The member was invested in the property option and the trustee now needed to obtain his consent to stay in that option in a way that complied with the regulation. In other words, a specific process was meant to be followed. Any member invested in the property option that failed to follow the correct process would have their investment switched to the balanced option.
A significant event notice (SEN) was prepared but not provided to the member as he was not invested in the property option at that time. Notwithstanding this, the SEN was published on the website and a prominent notice was displayed when logging onto the online account. It was not in dispute that the member understood the rule changes and the need to provide consent if he was to stay invested in the property option.
The member went onto his online account but insAtead of clicking on the ‘stay in property’ button he used the standard switch online facility to have 70 per cent invested in ‘Property’ and 30 per cent in ‘Balanced’. This resulted in the member not providing consent in the way designed to meet the legislative requirements. A consequence of this was the trustee moved his property investment to the balanced option as disclosed in the SEN. The member complained about loss of earnings, and the trustee refused to compensate him for that loss.
AFCA held that in circumstances where the member knew there was a specific process to be followed to stay invested in property, but did not follow that process, the trustee’s decision to not compensate him was fair and reasonable in its operation.
Case number – 608902 / 5 June 2019
It was not in dispute that the trustee had made many errors in relation to the member’s investments and pension drawdown. Most of these had been rectified by the trustee in putting the member back into the place she would have been, but for the errors. However, for a short period the member was unable to make online investment switches because her account was blocked while the rectification amount was being sorted out by the trustee. The dispute was around the number of days in which compensation should be paid. The trustee argued for a shorter period than the member.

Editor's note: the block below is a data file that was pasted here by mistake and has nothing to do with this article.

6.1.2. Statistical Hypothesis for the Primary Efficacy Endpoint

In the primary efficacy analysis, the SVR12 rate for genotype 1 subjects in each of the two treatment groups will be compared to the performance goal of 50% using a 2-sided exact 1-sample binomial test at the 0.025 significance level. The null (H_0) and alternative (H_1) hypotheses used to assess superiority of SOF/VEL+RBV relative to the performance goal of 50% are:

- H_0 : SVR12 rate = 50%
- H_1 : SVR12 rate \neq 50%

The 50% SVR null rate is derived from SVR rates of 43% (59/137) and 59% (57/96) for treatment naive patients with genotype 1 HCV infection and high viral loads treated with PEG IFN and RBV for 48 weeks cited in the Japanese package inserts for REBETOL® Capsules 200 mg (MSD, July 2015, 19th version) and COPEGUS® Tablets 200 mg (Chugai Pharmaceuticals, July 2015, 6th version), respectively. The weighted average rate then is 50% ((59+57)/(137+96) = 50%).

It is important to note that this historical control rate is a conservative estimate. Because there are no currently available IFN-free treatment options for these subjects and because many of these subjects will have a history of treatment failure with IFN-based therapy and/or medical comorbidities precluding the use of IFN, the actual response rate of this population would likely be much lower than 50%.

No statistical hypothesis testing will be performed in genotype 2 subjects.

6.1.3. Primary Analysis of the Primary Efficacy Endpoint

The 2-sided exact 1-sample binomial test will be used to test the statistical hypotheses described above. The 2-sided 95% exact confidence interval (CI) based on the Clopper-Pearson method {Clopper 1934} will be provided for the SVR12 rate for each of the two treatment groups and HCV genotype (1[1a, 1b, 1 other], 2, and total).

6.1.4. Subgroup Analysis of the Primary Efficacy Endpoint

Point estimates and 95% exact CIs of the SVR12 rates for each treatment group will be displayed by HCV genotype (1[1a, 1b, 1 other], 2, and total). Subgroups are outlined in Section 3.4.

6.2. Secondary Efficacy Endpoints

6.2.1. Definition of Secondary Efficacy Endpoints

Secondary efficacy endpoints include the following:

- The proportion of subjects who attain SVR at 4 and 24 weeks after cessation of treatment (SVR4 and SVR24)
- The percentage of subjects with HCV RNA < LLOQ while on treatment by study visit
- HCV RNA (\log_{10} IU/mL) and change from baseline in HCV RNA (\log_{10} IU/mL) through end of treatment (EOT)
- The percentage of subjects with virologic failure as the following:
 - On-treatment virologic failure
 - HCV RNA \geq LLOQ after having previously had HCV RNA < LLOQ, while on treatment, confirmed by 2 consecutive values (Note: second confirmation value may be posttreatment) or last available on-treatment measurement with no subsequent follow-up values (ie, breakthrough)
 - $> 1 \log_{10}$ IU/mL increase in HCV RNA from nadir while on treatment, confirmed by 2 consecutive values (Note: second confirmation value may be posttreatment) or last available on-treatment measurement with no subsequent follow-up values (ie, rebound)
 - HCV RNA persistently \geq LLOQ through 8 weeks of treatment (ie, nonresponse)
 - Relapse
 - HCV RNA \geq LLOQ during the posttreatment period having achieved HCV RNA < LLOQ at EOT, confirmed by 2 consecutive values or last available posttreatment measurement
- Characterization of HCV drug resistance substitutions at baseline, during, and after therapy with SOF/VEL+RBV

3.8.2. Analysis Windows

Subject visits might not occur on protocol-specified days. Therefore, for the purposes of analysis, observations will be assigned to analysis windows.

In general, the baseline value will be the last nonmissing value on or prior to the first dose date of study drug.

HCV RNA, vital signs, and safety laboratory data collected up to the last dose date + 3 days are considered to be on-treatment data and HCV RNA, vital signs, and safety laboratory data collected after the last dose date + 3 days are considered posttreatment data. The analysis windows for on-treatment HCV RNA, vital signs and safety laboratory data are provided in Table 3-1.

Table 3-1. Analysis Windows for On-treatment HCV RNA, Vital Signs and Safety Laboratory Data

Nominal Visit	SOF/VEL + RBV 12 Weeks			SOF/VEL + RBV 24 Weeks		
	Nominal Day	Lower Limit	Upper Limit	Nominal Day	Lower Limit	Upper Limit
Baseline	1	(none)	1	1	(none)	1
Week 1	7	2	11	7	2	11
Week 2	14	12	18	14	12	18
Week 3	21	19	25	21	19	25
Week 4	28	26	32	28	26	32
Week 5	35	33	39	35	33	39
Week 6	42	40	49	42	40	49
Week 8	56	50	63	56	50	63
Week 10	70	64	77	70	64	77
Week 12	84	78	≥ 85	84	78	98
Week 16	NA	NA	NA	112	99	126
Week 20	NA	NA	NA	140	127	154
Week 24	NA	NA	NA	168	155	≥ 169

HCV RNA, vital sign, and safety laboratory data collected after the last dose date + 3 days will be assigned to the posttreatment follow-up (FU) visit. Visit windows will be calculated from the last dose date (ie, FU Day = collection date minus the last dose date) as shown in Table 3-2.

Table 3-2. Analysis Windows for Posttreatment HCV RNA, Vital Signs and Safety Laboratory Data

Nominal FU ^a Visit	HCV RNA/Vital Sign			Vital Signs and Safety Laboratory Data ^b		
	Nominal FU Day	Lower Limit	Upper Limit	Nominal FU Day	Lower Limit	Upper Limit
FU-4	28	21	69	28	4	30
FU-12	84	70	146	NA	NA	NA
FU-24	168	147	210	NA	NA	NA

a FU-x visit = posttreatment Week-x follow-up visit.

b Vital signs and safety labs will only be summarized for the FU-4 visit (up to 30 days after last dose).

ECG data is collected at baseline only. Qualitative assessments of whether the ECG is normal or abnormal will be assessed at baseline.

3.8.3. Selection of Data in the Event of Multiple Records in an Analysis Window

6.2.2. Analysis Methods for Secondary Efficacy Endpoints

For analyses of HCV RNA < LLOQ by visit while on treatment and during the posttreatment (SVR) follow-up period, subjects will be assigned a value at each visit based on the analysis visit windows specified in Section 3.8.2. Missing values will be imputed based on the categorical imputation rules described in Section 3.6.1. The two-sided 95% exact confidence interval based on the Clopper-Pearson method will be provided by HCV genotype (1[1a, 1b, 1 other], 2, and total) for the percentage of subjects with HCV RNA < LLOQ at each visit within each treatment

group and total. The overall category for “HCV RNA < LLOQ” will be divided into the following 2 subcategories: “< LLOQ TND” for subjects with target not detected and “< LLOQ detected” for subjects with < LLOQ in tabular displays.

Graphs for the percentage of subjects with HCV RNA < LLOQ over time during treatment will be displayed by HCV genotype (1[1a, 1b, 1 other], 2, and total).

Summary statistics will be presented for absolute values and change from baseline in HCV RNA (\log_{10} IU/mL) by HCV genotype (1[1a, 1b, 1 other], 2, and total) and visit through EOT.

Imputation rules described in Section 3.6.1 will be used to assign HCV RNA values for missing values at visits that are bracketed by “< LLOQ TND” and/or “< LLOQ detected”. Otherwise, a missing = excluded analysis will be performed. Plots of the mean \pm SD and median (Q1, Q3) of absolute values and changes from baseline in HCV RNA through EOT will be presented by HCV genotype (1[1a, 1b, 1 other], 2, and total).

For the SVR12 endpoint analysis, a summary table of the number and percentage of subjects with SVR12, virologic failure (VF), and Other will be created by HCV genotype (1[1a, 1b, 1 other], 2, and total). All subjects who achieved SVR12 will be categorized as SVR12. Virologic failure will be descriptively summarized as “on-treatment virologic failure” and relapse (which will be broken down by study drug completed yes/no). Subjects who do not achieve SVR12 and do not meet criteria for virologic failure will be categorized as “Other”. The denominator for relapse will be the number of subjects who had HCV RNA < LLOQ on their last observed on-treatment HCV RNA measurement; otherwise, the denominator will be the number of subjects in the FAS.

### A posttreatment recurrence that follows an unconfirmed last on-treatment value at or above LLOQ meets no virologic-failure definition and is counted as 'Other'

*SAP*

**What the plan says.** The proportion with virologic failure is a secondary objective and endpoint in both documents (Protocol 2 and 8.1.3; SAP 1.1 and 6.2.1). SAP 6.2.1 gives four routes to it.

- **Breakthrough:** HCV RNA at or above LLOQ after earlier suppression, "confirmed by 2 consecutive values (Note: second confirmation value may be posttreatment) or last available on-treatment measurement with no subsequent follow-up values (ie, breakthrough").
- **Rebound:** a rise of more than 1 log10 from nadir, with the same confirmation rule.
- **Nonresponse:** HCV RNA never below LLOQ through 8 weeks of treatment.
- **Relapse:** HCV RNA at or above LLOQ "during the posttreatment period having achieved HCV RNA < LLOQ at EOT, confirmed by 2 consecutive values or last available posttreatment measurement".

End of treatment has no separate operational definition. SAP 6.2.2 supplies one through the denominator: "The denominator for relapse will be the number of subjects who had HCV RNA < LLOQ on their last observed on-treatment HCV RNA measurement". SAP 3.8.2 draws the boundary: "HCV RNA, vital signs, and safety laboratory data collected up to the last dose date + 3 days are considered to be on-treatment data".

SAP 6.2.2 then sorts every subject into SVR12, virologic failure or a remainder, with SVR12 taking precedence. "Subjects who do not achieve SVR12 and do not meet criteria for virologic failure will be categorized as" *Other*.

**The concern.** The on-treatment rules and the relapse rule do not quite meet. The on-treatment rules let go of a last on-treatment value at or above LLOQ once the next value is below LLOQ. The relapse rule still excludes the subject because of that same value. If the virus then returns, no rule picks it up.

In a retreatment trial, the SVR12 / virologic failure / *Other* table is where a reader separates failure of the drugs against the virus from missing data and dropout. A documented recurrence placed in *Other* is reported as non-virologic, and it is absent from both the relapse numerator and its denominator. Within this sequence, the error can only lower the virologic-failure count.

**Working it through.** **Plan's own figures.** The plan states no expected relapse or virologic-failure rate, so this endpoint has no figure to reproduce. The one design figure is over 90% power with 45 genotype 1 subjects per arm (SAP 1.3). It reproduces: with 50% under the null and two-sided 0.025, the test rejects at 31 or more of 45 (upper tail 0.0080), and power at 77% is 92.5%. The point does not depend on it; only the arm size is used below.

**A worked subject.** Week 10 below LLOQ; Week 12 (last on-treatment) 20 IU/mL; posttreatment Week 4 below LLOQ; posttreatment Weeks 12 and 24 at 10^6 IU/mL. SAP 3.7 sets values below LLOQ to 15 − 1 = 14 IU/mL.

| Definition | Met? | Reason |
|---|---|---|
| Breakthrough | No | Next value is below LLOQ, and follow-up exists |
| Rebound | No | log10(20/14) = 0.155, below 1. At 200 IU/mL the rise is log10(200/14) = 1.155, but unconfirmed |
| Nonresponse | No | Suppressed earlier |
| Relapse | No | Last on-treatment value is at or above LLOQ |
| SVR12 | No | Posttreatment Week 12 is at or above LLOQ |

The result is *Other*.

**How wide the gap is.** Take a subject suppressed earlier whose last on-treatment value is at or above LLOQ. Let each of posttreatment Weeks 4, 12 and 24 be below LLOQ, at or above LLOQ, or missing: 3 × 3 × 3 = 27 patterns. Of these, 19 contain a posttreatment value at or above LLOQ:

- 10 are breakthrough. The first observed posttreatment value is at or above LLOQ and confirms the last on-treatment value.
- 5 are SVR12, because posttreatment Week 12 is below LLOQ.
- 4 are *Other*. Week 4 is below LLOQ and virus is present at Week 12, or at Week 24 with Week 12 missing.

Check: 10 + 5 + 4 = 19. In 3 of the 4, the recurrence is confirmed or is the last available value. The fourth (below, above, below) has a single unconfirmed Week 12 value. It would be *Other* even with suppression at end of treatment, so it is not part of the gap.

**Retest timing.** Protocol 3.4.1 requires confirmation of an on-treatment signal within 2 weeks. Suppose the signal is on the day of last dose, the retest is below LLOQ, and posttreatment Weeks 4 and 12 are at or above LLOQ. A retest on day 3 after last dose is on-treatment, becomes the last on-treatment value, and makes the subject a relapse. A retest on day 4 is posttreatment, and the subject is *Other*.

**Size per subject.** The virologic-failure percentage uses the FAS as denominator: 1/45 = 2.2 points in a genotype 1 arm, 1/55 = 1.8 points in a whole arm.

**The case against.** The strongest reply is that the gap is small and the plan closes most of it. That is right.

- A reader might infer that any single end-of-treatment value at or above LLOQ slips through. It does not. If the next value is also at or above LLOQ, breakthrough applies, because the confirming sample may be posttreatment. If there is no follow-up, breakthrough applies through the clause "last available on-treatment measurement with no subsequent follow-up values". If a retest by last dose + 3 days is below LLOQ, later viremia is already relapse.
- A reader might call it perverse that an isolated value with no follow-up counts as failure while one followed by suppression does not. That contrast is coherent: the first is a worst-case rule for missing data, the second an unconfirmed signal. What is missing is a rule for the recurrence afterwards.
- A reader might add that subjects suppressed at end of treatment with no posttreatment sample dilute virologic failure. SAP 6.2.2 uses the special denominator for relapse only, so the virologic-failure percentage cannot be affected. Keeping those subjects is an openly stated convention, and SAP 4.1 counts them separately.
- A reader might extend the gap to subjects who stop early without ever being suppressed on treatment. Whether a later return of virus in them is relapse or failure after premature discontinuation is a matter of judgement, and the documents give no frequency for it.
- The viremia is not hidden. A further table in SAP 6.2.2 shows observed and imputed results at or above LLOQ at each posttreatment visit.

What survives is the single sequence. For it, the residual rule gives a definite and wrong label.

The member advised that she wished to switch to ‘Cash’ in the first week of October but was unable to do so due to her account being ‘blocked’, and the trustee not advising her of this being necessary while it rectified her account balance. Her login history showed her accessing her account five times on 1 October, once on 3 October and three times on 4 October. On 5 October she telephoned the call centre but did not advise the staff member she wished to change her investment to ‘Cash’. Notwithstanding this fact, AFCA was prepared to give her the “benefit of the doubt” and find her intention was to transfer to ‘Cash’ in early October.
The member was able to access her account and make switches from 8 October, but she didn’t actually make the switch until 19 October.
AFCA decided she should be compensated for the period when she was unable to make an online investment switch to ‘Cash’ without having first been advised by the trustee. With the exception of identifying a small calculation error, this was the shorter period identified by the trustee.
Case number – 600310 / 16 May 2019